Applications of Irreversible Thermodynamics: Bulk and Interfacial Electronic, Ionic, Magnetic, and Thermal Transport
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Irreversible thermodynamics is a widely-applicable toolset that extends thermodynamics to describe systems undergoing irreversible processes. It is particularly useful for describing macroscopic flow of system components, whether conserved (e.g., particle number) or non-conserved (e.g., spin). We give a general introduction to this toolset and calculate the entropy production due to bulk and interfacial flow. We compare the entropy production and heating rate of bulk and interfacial transport, as well as interfacial charge and spin transport. We then demonstrate the power and applicability of this toolset by applying it to three systems. We first consider metal oxide growth, and discuss inconsistency in previous theory by Mott. We show, however, that Mott's solution is the lowest order of a consistent asymptotic solution, with the ion and electron concentrations and fluxes going as power series in t^-k/2, where k = 1, 2, .... We find that this gives corrections to the "parabolic growth law" that has oxide thickness going as t^1/2; the lowest order correction is logarithmic in t. We then consider the effect on spin of electric currents crossing an interface between a ferromagnet (FM) and non-magnetic material (NM). Previous theories for electrical potential and spin accumulation neglect chemical or magnetic contributions to the energy. We apply irreversible thermodynamics to show that both contributions are pivotal in predicting the spin accumulation, particularly in the NM. We also show that charge screening, not considered in previous theories, causes spin accumulation in the FM, which may be important in ferromagnetic semiconductors. Finally, we apply irreversible thermodynamics to thermal equilibration in a thin-film FM on a substrate. Recent experiments suggest that applying a thermal gradient across the length of the system causes a spin current along the thickness; this spin current is present much farther from the heat sources than expected. We find that, although the interaction between the separate thermal equilibration processes increases the largest equilibration length, thermal equilibration does not predict a length as large as the experimentally measured length; it does predict, however, a thermal gradient along the thickness that has the shape of the measured spin current.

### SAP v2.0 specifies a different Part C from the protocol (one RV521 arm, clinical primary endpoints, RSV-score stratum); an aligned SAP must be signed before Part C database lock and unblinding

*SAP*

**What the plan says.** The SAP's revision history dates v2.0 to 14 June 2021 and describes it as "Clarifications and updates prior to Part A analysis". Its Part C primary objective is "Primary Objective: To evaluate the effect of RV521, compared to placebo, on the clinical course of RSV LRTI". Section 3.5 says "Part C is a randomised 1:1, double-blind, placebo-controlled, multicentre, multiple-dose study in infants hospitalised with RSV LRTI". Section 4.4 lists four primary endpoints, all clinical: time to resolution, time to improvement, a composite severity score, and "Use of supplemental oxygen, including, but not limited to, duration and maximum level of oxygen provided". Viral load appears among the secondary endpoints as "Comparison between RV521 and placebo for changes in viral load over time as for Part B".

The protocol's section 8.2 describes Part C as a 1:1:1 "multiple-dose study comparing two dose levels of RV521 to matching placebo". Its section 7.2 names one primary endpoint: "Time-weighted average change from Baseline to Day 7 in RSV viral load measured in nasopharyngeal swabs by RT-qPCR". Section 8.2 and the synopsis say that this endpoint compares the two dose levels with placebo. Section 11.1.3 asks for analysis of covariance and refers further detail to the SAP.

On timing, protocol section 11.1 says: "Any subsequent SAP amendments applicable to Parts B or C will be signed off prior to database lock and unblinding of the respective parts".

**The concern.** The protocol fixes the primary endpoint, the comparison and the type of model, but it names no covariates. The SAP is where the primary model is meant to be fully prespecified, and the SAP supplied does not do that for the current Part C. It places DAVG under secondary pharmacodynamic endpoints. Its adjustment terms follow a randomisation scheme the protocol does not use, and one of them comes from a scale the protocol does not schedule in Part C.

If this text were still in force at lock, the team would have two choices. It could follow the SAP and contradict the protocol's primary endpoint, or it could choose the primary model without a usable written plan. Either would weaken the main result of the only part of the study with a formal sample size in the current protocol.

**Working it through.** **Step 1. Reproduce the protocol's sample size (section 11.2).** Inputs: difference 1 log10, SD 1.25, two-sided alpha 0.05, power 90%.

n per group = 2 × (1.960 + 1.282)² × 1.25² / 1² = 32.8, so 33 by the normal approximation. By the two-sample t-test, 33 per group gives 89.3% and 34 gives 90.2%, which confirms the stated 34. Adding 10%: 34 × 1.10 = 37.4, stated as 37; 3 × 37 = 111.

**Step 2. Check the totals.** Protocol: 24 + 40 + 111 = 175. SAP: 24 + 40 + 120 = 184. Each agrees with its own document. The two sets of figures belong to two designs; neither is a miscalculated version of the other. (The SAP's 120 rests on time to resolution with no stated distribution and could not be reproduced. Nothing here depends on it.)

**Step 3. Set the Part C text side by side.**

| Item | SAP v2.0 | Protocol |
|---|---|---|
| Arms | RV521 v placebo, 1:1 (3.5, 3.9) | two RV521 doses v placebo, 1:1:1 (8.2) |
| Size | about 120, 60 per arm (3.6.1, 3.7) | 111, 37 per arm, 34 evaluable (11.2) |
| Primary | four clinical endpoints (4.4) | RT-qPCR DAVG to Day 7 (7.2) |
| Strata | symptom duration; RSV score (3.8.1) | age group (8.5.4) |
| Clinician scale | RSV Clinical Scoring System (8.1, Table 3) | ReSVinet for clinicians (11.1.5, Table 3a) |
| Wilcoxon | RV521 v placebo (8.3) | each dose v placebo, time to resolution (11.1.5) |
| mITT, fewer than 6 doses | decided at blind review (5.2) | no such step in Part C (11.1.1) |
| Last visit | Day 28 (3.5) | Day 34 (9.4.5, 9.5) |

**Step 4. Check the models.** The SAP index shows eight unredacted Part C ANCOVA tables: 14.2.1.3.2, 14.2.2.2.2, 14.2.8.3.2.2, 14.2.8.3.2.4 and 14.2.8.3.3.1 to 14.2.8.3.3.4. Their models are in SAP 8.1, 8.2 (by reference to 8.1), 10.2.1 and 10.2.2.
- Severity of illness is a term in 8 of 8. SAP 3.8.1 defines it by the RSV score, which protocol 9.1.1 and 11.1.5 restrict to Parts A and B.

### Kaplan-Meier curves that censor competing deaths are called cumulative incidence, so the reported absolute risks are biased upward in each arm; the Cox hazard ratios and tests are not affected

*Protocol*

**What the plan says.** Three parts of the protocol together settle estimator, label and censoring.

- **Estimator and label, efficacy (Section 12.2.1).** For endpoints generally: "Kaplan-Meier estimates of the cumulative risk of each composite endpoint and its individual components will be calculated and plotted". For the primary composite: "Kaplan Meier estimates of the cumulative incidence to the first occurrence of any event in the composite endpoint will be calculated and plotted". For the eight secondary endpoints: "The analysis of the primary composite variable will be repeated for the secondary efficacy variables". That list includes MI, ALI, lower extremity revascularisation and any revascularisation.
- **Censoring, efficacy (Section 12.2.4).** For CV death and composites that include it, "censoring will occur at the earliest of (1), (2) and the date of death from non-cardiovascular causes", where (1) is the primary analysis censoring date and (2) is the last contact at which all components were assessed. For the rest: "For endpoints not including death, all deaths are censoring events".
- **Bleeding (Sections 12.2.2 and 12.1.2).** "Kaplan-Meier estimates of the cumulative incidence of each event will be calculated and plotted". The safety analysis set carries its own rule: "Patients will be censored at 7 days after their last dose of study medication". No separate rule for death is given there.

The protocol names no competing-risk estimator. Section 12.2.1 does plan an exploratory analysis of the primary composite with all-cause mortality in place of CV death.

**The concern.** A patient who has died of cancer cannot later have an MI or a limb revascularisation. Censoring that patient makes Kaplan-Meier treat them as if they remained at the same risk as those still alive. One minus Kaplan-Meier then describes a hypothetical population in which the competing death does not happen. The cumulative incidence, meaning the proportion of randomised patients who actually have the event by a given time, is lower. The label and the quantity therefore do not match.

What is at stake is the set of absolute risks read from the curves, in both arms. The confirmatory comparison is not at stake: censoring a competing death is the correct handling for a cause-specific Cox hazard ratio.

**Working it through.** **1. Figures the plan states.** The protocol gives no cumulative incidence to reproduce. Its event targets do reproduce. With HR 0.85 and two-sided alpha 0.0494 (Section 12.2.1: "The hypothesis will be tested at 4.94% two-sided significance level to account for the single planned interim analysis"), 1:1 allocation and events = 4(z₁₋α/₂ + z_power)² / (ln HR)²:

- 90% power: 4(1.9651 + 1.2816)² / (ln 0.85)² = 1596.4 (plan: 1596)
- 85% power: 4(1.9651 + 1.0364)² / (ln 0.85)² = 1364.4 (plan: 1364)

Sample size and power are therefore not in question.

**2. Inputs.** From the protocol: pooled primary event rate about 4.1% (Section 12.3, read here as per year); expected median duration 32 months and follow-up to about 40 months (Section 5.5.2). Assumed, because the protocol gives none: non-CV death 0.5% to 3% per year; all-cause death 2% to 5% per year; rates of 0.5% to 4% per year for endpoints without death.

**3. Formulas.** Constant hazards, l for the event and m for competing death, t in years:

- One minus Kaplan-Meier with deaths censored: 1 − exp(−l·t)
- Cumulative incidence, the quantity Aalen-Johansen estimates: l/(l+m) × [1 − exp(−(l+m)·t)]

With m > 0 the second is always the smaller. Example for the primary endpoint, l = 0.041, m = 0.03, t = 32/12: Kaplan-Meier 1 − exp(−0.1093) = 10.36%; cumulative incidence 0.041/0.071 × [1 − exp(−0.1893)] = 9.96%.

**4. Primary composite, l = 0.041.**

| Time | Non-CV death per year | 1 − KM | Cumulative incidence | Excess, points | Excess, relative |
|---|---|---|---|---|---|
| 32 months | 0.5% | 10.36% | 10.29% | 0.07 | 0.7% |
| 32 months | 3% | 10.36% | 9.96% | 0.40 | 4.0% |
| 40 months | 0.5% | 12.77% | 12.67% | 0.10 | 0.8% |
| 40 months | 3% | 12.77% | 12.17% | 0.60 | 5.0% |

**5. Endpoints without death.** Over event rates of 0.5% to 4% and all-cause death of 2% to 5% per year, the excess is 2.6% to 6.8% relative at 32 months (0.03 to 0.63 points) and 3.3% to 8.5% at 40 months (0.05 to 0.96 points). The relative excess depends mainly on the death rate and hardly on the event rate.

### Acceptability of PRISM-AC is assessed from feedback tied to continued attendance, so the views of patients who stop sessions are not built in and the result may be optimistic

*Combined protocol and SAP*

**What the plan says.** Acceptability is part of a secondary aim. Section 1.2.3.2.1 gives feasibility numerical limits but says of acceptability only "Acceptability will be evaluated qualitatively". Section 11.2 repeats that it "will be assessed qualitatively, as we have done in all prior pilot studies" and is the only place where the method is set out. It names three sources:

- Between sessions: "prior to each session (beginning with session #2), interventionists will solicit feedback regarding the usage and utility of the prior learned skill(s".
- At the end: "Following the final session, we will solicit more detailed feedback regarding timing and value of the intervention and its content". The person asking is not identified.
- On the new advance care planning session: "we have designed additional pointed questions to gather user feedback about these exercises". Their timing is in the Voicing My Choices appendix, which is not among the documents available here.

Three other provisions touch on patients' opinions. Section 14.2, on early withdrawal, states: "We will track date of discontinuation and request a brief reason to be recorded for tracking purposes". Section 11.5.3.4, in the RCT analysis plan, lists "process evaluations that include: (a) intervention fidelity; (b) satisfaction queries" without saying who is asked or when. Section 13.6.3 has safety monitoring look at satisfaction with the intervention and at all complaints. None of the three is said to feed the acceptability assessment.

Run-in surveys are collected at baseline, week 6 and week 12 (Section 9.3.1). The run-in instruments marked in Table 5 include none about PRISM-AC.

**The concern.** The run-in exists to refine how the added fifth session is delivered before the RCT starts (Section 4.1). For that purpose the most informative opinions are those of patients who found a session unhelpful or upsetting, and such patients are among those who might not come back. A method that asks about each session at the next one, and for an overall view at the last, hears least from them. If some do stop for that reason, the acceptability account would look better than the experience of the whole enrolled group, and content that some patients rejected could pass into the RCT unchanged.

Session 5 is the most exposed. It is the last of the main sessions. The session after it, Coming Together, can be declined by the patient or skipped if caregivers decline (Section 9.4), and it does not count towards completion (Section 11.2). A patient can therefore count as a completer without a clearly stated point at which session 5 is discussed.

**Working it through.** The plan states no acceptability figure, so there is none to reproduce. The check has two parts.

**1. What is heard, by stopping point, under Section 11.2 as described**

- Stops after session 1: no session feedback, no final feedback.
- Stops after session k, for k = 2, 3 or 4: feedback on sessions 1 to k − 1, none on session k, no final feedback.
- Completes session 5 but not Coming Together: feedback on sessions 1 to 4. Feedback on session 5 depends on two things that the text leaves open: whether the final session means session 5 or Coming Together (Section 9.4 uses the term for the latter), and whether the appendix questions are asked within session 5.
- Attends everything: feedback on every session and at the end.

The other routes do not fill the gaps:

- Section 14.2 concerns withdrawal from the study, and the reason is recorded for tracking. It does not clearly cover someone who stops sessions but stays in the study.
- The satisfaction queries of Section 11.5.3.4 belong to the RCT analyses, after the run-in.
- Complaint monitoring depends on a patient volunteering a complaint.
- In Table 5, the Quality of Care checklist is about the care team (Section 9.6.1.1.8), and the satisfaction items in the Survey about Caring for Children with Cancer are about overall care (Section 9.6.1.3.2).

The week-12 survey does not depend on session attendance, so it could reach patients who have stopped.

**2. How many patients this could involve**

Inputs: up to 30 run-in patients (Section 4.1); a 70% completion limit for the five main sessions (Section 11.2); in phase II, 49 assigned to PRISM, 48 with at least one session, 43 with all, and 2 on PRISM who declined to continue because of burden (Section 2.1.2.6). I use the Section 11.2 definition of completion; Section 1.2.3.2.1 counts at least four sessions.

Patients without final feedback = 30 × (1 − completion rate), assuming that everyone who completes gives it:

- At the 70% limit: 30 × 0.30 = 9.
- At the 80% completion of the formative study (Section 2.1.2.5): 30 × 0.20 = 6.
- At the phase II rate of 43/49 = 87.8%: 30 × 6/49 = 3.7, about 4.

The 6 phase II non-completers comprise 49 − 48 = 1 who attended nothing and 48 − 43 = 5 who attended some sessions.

metal oxide growth
thermal boundary conductance
Sears, Matthew (2011). Applications of Irreversible Thermodynamics: Bulk and Interfacial Electronic, Ionic, Magnetic, and Thermal Transport. Doctoral dissertation, Texas A&M University. Available electronically from